San Francisco Writing for Change conference was last weekend at the Hilton on Kearney and Washington, and as usual these exceptional and diligent organizers provided diverse and inspiring workshops as well as talented and varied presenters and speakers. Although the focus was primarily non-fiction writing with the goal of changing the world, there was a generous amount of cross over for the fiction writer like me, although the category of novels that changed the world was lofty and oh so very inspiring, it was also intimidating.
Such great books and driven authors, Charles Dickens illuminating the dark, dour misuses of children during the industrial revolution, the lonely and ignored souls depicted by John Steinbeck, and Harper Lee’s quiet dignity and resolve in To Kill a Mockingbird. This is the short list, to be sure, of literary giants and the heroic stories they were and are compelled to tell.
Never have I sat down to the mighty keyboard with the sole intention of highlighting a wrong doing or travesty in the human condition, expecting my written words to rally people to political or social action. Originally I believed I was writing entertaining stories about things I loved, horses, hounds, and of course, my medieval fetish for castles and cathedrals. The characters spoke and I listened and wrote.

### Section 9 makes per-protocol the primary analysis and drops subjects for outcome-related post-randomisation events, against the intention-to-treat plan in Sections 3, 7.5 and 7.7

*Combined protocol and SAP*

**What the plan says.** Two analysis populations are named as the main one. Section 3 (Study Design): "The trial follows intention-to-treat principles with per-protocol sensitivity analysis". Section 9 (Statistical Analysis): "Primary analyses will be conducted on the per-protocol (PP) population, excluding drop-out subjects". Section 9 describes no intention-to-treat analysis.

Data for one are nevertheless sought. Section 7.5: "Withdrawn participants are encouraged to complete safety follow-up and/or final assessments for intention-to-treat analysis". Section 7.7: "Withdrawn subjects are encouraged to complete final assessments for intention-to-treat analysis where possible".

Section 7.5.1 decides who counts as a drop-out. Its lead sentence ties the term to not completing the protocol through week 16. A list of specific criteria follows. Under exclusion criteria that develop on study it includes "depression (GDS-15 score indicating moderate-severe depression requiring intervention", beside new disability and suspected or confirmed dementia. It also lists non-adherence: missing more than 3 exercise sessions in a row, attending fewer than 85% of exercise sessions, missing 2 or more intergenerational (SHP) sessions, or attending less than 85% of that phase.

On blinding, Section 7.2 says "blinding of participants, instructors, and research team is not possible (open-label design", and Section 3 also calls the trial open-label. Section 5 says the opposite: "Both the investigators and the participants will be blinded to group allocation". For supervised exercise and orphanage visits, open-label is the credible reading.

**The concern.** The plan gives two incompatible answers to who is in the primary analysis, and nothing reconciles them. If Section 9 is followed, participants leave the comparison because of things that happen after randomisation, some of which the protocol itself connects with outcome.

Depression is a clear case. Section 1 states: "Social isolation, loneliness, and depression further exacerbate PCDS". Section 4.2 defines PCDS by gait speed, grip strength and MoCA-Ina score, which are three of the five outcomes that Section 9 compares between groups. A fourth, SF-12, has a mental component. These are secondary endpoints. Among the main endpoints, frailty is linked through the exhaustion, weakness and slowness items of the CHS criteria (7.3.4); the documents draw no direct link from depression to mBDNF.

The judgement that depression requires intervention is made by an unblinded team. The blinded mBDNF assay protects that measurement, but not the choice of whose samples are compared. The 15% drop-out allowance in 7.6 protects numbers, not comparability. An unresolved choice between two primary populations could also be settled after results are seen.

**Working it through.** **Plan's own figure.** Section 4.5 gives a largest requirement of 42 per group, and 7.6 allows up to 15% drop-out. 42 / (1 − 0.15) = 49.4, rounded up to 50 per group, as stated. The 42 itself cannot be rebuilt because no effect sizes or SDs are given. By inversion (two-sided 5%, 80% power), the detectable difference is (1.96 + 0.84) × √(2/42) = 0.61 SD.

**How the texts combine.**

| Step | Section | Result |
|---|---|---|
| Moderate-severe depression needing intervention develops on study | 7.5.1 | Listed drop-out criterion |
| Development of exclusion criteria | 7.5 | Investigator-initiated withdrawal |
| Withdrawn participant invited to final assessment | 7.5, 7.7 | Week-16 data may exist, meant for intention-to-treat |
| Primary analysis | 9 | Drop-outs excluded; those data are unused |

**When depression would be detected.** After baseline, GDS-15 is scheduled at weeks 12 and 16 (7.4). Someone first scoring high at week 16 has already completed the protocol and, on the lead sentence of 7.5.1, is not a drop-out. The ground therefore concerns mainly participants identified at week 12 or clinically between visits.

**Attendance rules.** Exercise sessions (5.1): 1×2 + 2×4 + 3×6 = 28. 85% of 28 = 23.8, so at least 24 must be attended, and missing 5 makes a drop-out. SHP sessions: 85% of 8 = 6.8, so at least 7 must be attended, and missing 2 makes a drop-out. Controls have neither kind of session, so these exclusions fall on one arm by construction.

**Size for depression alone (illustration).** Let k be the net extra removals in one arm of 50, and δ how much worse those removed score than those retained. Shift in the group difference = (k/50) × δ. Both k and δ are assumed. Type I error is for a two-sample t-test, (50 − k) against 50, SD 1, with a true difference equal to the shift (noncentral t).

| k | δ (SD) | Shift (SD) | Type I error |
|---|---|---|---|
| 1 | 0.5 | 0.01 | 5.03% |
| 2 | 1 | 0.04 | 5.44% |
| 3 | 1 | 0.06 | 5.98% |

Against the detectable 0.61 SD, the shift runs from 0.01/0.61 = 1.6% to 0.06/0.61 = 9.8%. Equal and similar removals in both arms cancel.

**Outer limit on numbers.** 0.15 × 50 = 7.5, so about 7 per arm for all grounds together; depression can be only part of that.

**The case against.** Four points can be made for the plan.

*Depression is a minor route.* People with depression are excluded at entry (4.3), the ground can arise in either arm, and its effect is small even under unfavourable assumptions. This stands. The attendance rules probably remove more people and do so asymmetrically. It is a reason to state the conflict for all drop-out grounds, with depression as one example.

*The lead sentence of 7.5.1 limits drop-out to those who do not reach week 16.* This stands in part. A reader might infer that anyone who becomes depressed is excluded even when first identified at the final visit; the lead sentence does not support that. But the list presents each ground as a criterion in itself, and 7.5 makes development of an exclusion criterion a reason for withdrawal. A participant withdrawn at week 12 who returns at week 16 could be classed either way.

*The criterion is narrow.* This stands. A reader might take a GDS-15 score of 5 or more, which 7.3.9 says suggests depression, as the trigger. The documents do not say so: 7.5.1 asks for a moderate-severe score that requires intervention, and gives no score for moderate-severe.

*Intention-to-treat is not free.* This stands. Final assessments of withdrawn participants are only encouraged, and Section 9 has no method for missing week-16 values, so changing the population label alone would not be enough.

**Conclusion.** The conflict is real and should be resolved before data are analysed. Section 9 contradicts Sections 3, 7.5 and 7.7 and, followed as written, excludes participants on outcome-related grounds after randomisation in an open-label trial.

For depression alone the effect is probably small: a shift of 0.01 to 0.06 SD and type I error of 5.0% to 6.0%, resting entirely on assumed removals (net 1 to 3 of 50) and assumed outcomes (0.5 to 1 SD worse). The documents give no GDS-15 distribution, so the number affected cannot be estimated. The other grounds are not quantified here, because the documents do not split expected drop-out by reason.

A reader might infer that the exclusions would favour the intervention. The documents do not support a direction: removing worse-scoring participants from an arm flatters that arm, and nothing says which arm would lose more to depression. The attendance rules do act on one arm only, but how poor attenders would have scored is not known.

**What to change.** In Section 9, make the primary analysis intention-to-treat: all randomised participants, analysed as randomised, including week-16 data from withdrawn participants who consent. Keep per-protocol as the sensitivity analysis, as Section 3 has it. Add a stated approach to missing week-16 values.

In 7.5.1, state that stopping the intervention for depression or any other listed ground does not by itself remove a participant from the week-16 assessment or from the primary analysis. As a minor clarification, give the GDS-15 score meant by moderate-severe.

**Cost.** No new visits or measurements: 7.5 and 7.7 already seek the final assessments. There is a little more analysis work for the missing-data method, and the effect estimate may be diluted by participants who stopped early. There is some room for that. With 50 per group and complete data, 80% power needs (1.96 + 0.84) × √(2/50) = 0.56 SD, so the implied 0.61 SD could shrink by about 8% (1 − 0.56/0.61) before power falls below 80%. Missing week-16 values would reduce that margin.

In the end they told me of injustice and heart ache, solitude and earning, and over and over again, the desire to be heard, and the freedom to choose for oneself has become the resounding theme throughout my books. I invite the reader to explore my characters’ world, their adventures and conflicts, religious convictions and heretical pragmatism, love, lust and the hierarchy of conflicted loyalty: Family, God or crown, hopefully with as much laughter and tears as my characters have shared with me. Rousing entertainment and thoughtful reflection are my deepest wish in writing these stories.